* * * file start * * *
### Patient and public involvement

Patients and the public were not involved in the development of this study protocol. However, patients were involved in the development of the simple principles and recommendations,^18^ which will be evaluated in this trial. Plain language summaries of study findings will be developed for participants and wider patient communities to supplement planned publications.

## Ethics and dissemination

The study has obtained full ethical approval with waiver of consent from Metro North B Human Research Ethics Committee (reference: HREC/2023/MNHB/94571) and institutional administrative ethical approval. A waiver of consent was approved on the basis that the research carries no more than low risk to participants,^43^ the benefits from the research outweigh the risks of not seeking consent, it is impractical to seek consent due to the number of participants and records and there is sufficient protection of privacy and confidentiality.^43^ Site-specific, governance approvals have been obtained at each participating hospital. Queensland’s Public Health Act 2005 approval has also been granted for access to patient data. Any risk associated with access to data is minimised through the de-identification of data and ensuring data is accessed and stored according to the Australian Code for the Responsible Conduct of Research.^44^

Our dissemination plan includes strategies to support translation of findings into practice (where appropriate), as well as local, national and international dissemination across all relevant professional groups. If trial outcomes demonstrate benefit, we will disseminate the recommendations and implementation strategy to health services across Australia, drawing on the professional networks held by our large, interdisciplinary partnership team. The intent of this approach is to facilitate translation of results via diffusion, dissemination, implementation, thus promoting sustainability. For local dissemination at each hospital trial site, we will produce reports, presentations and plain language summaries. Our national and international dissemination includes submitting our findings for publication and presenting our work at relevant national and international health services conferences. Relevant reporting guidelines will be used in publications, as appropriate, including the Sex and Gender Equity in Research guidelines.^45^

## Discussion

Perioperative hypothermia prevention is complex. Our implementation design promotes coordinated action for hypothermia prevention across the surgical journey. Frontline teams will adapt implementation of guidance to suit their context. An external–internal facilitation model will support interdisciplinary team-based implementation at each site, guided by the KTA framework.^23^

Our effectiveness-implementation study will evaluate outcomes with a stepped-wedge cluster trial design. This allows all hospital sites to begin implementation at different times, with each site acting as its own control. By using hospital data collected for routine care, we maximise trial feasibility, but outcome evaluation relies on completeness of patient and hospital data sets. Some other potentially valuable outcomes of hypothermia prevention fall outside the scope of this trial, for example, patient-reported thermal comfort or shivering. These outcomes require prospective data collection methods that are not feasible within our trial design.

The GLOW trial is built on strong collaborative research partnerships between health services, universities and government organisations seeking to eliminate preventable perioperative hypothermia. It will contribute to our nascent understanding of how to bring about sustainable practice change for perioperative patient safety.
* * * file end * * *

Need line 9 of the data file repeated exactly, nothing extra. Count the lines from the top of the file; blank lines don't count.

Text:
The GLOW trial is built on strong collaborative research partnerships between health services, universities and government organisations seeking to eliminate preventable perioperative hypothermia. It will contribute to our nascent understanding of how to bring about sustainable practice change for perioperative patient safety.